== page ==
Hewlett-Packard Co. jumped into the nascent tablet computing market Friday when it released its Slate 500, an $800 competitor to Apple Inc.'s 6-month-old iPad.
The Slate 500, which runs Microsoft's Windows 7 operating system and is aimed at workplace users rather than consumers, goes beyond the iPad in some places, and stays behind it in others.
The iPad has no camera, where the Slate has built-in front- and rear-facing cameras, including a three-megapixel higher resolution camera on the back. And unlike the iPad, the Slate has a USB port that allows it to work with a variety of plug-in digital accessories.
But HP's tablet, which is now available through its retail store and will ship in mid-November, is priced higher than Apple's entry-level $499 iPad, has half the advertised battery life (five hours instead of 10) and does not come with the option of a cellular wireless plan, like Apple's more expensive iPads. Instead, the Slate is limited to Wi-Fi Internet connectivity.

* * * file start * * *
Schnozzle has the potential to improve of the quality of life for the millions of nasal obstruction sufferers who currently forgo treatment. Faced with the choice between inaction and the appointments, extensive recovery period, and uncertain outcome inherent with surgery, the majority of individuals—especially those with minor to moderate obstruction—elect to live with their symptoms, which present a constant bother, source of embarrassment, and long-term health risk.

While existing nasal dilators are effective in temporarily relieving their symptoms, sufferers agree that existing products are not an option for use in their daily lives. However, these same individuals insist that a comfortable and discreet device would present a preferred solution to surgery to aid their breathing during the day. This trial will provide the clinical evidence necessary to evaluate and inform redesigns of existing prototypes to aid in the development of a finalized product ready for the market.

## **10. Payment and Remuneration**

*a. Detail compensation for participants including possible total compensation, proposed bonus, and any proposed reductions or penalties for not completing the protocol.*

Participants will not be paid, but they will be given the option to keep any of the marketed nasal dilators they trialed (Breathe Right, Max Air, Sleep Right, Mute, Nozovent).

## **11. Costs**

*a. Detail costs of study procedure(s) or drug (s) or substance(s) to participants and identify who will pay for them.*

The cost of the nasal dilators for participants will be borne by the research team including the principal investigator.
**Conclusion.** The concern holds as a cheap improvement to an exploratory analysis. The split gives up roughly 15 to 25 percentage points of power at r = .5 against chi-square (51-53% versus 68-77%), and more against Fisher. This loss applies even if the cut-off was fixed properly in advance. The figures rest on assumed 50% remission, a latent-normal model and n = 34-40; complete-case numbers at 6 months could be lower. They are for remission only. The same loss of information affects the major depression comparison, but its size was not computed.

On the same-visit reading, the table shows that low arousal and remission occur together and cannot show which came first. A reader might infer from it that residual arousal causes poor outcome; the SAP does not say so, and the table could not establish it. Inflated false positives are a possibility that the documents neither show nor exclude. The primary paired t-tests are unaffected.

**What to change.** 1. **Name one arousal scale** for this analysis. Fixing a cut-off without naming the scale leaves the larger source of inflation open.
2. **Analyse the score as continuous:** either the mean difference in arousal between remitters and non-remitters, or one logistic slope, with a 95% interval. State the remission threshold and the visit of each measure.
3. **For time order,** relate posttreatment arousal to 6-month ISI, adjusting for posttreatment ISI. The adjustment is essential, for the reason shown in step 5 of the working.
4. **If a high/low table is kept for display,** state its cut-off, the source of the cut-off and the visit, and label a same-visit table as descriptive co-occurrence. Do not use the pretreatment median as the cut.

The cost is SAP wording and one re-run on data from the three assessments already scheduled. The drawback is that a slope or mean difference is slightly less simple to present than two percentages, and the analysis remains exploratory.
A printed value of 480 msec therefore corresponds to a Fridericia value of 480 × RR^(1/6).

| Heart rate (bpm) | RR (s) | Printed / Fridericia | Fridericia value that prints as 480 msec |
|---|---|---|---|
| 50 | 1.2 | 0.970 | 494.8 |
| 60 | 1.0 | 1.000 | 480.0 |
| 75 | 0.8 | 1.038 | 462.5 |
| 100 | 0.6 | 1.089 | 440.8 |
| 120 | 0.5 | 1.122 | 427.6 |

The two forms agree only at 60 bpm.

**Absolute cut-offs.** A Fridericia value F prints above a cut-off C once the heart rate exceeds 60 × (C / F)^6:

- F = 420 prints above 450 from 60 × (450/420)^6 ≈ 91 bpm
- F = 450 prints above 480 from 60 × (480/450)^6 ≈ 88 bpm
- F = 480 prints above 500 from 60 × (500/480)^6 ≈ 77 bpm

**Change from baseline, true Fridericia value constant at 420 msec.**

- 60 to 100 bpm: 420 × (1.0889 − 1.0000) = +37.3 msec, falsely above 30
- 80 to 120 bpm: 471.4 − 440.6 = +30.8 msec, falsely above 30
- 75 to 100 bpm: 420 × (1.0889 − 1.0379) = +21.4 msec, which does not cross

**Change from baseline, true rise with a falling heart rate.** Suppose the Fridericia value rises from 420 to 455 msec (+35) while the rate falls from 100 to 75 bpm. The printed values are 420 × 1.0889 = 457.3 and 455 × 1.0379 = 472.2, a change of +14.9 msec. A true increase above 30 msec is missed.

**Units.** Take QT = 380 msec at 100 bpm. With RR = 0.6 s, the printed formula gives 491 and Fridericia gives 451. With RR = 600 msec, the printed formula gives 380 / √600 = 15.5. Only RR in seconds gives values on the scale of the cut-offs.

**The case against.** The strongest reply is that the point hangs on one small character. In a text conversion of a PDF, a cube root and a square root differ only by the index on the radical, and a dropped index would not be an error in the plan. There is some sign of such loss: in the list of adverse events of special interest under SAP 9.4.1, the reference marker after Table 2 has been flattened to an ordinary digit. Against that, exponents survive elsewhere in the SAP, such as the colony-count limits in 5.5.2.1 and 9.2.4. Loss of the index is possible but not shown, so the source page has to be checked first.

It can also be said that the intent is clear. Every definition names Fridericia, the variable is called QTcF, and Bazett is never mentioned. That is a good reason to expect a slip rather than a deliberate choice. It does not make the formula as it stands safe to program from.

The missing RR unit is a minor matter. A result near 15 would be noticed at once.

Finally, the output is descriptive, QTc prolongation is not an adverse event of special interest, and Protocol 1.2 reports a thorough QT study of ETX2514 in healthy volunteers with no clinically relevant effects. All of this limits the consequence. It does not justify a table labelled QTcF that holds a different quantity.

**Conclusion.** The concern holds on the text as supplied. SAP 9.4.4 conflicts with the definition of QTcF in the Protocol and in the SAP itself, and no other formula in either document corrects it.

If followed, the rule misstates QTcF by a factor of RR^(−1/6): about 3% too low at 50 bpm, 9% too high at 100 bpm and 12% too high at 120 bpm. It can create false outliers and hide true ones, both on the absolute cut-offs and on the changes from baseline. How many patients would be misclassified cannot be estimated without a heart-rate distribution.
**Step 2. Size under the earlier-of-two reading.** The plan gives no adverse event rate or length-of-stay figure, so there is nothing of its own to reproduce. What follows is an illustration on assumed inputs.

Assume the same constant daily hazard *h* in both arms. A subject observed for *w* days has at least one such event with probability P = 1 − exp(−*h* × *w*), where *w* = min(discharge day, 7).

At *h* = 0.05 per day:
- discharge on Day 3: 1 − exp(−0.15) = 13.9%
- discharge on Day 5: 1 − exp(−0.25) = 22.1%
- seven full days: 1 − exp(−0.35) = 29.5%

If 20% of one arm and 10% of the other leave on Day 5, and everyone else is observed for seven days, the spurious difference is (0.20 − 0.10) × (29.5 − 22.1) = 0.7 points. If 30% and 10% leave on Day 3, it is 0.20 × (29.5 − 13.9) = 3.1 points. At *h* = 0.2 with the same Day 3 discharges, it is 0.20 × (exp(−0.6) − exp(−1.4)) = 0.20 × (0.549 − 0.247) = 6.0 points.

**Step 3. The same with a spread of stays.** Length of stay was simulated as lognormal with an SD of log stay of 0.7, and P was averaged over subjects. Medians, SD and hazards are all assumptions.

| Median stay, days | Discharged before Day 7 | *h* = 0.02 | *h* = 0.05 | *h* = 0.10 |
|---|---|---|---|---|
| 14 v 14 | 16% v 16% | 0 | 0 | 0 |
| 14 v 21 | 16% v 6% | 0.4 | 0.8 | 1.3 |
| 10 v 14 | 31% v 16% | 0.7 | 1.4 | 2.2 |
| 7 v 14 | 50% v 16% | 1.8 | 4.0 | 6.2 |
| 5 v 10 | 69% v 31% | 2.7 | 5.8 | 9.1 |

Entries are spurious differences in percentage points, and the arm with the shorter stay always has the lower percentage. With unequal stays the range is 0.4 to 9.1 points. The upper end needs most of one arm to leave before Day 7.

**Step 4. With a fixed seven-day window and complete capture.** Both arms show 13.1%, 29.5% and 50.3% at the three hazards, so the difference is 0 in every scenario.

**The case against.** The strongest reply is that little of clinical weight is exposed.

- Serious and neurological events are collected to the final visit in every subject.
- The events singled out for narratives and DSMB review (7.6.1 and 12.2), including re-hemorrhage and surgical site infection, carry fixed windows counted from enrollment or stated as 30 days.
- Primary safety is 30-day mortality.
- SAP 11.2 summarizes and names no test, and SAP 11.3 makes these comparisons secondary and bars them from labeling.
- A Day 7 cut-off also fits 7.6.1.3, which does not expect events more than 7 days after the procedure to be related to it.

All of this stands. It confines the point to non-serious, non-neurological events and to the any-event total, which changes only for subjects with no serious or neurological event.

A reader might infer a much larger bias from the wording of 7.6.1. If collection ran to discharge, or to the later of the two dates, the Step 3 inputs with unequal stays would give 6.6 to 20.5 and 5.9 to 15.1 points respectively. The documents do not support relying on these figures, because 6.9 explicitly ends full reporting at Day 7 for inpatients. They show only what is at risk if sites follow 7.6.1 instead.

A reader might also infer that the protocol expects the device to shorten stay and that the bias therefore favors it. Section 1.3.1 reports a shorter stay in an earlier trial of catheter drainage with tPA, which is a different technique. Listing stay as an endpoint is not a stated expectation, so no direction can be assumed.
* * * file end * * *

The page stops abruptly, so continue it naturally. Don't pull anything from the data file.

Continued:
A press release advertising the device says it is "designed specifically for business, enterprise and vertical customers looking for the mobility of a tablet, the familiarity of Microsoft Windows 7 and the ability to run custom or corporate applications."
HP, which acquired Palm earlier this year, is also at work on a consumer device that will use the webOS operating system that runs on some of Palm's smartphones.